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Op-Ed: The MTA is finally getting serious about catering to the disabled

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MTA Chief Accessibility Officer Quemuel Arroyo uses a new elevator, which opened on June 1 at the Livonia Av station on the L line in East New York.
Marc A. Hermann / MTA

The movement to make New York City’s transit system more inclusive isn’t a new one and it’s often been adversarial, with accessibility advocates and the Metropolitan Transportation Authority at odds in the media and in court — most recently over two class action lawsuits brought in 2017. That’s changing now. 

After five years of court appearances, demonstrations, testimonies, negotiation and litigation, we’re happy to announce a legally binding settlement, pending court approval, that affirms the MTA’s commitment to universal accessibility, with a clear and defined path toward accessibility across the subway system by the year 2055. 

Right now, 29% of the subway system’s 472 stations are accessible. There are a variety of reasons for this: the subway system is 117 years old, space at stations is limited, and existing utilities are expensive and sometimes nearly impossible to move. But there are no acceptable reasons not to act. We all agree New Yorkers deserve better.

The settlement is a legally binding commitment  that the MTA will continue its historic pace in making subway stations accessible. Under its terms, the agency has agreed to install elevators and other ADA upgrades at no less than 95% of the 364 currently inaccessible subway stations by 2055 or have required accessibility work in progress by then. The MTA must complete work at an additional 81 stations by the end of 2025; another 85 stations by 2035; another 90 stations by 2045; and the last 90 stations needed to reach 95% accessibility by 2055.

It sounds daunting but the MTA has proven in recent years that it can do hard things, completing ADA projects at 14 transit stations since 2020, all during a global pandemic and dire financial crisis that threatened its very existence. That exceeds the number completed in the entire seven-year period from 2012 to 2018. And it’s just a small taste of what’s to come as part of the MTA’s historic 2020-2024 Capital Program, which includes an unprecedented $5.2 billion investment for ADA upgrades at 70 stations.

The MTA is also working to leverage private development to achieve its accessibility goals. New elevators are opening this week at the Times Square subway station, fully funded by an adjacent developer. Last year the City Council approved a zoning change that makes this process easier, so the MTA can continue to work with companies building near transit stations to include elevators and other station improvements in their designs from the get-go.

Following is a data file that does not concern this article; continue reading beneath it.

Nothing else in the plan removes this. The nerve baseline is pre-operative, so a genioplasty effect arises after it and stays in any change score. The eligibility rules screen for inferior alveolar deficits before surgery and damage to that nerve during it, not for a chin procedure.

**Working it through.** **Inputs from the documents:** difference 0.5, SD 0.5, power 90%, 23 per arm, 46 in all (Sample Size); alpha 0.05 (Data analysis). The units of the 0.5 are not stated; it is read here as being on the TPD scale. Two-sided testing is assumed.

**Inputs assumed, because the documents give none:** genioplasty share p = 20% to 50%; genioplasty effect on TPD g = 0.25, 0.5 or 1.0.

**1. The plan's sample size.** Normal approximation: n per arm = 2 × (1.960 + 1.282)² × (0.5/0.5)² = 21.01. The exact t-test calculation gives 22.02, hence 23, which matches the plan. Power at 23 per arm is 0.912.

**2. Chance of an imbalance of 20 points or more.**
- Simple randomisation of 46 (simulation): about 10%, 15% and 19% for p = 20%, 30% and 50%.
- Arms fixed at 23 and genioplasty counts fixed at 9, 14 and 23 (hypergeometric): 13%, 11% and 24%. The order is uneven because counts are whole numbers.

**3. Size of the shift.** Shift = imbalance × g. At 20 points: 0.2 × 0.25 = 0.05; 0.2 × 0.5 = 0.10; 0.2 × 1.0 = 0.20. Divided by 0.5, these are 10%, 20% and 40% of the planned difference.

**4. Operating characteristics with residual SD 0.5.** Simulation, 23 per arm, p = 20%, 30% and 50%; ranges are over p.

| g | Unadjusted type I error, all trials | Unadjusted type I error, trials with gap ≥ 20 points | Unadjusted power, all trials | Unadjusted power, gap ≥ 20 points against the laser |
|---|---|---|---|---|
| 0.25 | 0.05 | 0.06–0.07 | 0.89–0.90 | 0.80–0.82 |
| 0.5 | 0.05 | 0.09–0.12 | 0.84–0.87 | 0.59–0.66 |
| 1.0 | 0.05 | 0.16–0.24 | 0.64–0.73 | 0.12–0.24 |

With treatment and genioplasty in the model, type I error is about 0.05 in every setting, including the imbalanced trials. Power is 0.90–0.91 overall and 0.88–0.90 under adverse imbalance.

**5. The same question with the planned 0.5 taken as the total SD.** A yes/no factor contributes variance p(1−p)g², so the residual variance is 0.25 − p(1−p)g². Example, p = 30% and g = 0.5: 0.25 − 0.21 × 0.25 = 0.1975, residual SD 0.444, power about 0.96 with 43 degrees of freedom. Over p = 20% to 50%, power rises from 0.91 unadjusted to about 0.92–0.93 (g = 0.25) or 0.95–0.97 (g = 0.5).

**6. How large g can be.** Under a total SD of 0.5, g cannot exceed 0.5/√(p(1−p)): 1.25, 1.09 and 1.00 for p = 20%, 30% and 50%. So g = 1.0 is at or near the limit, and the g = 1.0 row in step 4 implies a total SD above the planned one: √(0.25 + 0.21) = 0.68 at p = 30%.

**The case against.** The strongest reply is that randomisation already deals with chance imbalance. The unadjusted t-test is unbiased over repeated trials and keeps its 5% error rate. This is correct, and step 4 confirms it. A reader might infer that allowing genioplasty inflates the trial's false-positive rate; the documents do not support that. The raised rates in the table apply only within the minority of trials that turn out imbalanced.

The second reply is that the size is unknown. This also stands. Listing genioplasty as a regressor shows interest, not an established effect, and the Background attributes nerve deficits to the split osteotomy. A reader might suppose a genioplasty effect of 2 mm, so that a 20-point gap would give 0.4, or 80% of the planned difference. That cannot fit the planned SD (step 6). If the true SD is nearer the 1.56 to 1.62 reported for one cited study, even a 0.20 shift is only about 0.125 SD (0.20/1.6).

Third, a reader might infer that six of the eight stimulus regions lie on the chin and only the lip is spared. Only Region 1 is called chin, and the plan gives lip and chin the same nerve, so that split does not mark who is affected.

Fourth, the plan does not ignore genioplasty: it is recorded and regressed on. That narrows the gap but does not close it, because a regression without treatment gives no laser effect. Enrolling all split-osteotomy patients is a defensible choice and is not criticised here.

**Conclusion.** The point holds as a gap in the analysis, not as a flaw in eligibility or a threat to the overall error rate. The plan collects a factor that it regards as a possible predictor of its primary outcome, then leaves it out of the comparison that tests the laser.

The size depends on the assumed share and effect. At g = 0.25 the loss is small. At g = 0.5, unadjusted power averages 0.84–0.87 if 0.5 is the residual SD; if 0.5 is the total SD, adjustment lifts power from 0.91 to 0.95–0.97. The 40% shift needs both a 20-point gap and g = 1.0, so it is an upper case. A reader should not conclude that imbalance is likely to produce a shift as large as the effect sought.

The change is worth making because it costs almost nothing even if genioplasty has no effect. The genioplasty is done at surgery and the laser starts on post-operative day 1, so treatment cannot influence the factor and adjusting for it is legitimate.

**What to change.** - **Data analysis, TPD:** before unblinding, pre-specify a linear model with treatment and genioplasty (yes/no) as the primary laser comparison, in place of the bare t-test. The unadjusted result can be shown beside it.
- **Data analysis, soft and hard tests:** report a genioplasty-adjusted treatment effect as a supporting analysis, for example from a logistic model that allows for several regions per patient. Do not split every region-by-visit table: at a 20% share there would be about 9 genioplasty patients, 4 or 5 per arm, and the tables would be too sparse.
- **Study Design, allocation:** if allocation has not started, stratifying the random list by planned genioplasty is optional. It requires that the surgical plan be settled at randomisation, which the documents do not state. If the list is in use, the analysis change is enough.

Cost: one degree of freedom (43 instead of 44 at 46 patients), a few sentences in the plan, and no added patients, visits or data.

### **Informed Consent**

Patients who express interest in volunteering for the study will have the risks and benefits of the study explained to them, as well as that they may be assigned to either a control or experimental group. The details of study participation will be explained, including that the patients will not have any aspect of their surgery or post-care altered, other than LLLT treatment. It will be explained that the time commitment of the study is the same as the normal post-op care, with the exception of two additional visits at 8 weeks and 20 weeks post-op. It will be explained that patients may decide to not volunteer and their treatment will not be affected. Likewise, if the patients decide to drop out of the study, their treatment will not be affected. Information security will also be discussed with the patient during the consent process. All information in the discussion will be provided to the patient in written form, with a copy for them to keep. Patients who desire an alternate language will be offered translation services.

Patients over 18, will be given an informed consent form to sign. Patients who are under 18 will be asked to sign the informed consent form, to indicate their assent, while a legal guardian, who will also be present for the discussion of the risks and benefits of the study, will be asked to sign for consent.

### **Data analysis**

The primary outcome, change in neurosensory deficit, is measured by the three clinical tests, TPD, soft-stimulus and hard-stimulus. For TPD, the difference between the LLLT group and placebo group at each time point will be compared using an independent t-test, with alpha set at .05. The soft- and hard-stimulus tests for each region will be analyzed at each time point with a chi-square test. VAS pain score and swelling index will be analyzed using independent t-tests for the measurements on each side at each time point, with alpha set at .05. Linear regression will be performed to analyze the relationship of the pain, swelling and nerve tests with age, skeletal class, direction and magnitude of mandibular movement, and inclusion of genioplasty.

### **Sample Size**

Making our transit system accessible is the right thing to do and it will have big benefits for communities like ours, including tourists, across the five boroughs. There are over one million people living in the City with a disability and more than 1.5 million over the age of 65, plus approximately 250,000 children under the age of two whose families need to navigate New York City with strollers. Continued inaccessibility makes it difficult for these New Yorkers— our relatives, friends, and neighbors— to use rapid transit and have easy access to jobs, schools, healthcare, and everything else the City has to offer. 

This hard-won settlement is the start of a new chapter for New York. One where eventually everyone will be able to ride mass transit without needing to contort plans around diversions through accessible stations. It will just be a given. We look forward to building this inclusive system together as partners between all people with disabilities and the MTA in the new era that begins now.

Quemuel Arroyo is the MTA’s first-ever agency-wide Chief Accessibility Officer.

Jean Ryan is President of Disabled In Action of Metropolitan NY.

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